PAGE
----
Mukti home was so badly needed and so successful that the next year, at the behest of Pandita Ramabai,  Albert and Mary Norton,  with the help of four of their five sons,  started a home in Dhond, (today Daund) about 30 miles to the east. This home was known as the Boys Christian Home. Over the years many volunteers came to the area from America to help at both schools while much of the early financing came from a group around Rochester, New York that had been supportive of the Norton’s work for many years.

Over the next couple of decades, thousands of young girls at Mukti and boys at BCH were saved not only from famine and disease, but also from a life without Hope.

(from left to right - TOP: John, Charles, Bert   BOTTOM: Eben, William, Albert)

From left to right top John, Charles Ber


However, not all of their efforts were successful, especially during the flu epidemics that happened in the second decade. Hundreds, if not thousands of young ones, and older workers as well, perished in the homes when the flu took down many there and all over the world. The Nortons have left behind diaries that spoke of the many bodies that were gathered while the workers tried to continue to nurse the others back to health. 

While serving their Lord and these needy boys, four of the Nortons died and were buried on the grounds of the Boys Christian Home. 

The oldest son, Ebenezer, returned to BCH after graduating from Cornel University in Agriculture. He had visions of transforming the way that crops were grown, but instead died early from an accidental gunshot wound in 1904. Albert Jr, the third son, died from illness two years later. Albert's wife Mary, whose love gave life to so many young boys, eventually died from exhaustion in 1911. Albert lived on until 1923 which gave him the opportunity to say good bye to his good friend, Pandita Ramabai, who went to be with the Savior one year before in 1922. Although BCH (now BGCH) has moved from Daund to Chandur Bazar, the grave sites of the four Nortons remain in Daund at the Norton Memorial Christ Church.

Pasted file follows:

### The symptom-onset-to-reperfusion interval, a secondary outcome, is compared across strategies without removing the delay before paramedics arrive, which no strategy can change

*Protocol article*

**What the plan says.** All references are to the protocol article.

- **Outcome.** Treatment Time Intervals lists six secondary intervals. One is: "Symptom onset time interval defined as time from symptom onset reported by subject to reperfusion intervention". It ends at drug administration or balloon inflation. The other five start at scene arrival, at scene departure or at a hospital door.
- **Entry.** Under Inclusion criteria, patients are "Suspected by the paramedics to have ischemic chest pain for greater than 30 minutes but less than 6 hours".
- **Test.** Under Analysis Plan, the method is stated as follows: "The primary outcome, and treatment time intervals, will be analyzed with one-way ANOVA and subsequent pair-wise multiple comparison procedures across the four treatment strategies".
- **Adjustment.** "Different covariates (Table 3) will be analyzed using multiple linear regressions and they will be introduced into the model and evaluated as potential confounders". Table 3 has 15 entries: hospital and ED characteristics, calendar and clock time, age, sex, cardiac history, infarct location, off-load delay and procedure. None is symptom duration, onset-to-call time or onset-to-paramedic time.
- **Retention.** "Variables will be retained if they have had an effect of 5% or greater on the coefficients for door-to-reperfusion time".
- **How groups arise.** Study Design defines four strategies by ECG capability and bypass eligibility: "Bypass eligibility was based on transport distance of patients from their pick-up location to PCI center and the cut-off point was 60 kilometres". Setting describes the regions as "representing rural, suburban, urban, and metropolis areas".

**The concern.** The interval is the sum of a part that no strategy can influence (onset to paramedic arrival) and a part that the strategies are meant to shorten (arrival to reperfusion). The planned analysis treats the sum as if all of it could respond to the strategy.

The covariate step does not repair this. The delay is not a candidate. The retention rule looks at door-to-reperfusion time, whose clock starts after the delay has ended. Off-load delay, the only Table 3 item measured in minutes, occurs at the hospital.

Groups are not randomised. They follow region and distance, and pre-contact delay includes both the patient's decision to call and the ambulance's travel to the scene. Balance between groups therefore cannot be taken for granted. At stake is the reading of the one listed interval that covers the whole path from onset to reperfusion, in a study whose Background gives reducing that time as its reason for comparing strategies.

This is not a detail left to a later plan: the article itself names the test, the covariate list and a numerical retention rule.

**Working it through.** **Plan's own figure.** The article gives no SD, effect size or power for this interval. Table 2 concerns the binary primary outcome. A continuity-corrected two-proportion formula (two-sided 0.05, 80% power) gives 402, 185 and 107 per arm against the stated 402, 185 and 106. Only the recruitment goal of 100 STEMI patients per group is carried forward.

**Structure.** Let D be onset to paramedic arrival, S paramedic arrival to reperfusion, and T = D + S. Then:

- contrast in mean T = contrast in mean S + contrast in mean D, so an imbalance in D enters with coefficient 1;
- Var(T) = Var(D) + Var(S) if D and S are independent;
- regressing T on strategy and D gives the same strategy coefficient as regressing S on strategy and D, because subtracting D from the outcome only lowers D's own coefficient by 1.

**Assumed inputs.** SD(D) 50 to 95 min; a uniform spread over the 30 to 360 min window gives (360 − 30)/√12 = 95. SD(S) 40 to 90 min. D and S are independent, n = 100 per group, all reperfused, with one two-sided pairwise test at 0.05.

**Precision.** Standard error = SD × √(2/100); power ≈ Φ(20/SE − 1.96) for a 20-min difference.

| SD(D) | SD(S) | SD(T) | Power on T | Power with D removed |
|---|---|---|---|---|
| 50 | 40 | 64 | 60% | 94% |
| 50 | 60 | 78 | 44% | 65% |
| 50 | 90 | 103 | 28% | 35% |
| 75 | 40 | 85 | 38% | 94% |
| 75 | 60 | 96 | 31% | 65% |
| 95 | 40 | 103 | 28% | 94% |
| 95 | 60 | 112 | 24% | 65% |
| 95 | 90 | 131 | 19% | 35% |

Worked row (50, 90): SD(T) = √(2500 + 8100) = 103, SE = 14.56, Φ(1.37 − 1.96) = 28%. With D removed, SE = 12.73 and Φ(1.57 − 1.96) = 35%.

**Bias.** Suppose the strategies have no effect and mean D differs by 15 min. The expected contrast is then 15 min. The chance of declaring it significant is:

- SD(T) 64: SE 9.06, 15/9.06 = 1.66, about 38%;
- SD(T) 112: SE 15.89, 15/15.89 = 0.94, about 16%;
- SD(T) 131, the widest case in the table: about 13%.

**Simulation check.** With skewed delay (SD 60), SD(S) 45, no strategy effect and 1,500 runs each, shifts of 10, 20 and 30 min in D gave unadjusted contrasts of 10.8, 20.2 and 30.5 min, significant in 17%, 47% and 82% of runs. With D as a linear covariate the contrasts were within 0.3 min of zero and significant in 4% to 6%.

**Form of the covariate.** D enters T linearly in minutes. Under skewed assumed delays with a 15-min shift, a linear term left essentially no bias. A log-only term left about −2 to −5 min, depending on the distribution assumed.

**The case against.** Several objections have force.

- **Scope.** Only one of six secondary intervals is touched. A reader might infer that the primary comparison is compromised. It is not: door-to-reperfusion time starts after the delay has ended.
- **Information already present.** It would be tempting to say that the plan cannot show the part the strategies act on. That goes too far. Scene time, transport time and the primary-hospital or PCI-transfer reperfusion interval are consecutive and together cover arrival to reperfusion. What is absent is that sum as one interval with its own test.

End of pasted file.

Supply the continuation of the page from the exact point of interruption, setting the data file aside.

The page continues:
After the death of his parents, Albert and Mary's second son, John, along with his wife, Emma, took over the duties of caring for the boys. Increasingly they were helped by their daughter, Ruth, who was born in Daund in 1926.

In addition, John’s brother William and his wife Mary also served the Lord occasionally at the home, but mostly at their mission further north on the Indian/Nepalese border. By 1956 all the Norton boys had died and John’s wife Emma and their daughter Ruth no longer had the energy that was needed to both care for the children and do the work of raising money to keep the home going. Emma and Ruth moved back to Emma’s childhood home in Coshocton, Ohio but soon found that they needed more help.



Dr. George Palmer and his wife, Rachel

Therefore, in 1958, Albert's granddaughter Ruth approached Dr. George Palmer, radio evangelist and founder of Morning Cheer Ministries which was based at the time in Philadelphia, PA, to take over the care and financial responsibility of Boys Christian Home.  Dr. Palmer agreed to do so and the torch was passed. Thus began the next era of leadership, vision and passion for the orphaned children of BCH.


Tom and Faye Major

By 1968, arrangements were made with the help of long-time friends of Morning Cheer, Tom and Faye Major, and the 150 boys of BCH were moved from Dhond to the current location in Chandur Bazar.
One hundred acres of land were purchased and a new well was dug. In the years that followed, Jivan Vikas Vidayalaya, our primary school, was built as well as the boys’ dormitory, a multi-purpose hall, dining hall, staff housing and guest housing.

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Bob and Char Palmer

During the next 30 years, the legacy continued and Dr. Palmer’s son, Rev. Bob Palmer, enthusiastically led the fundraising efforts in the States and spent a month each year on campus at BCH.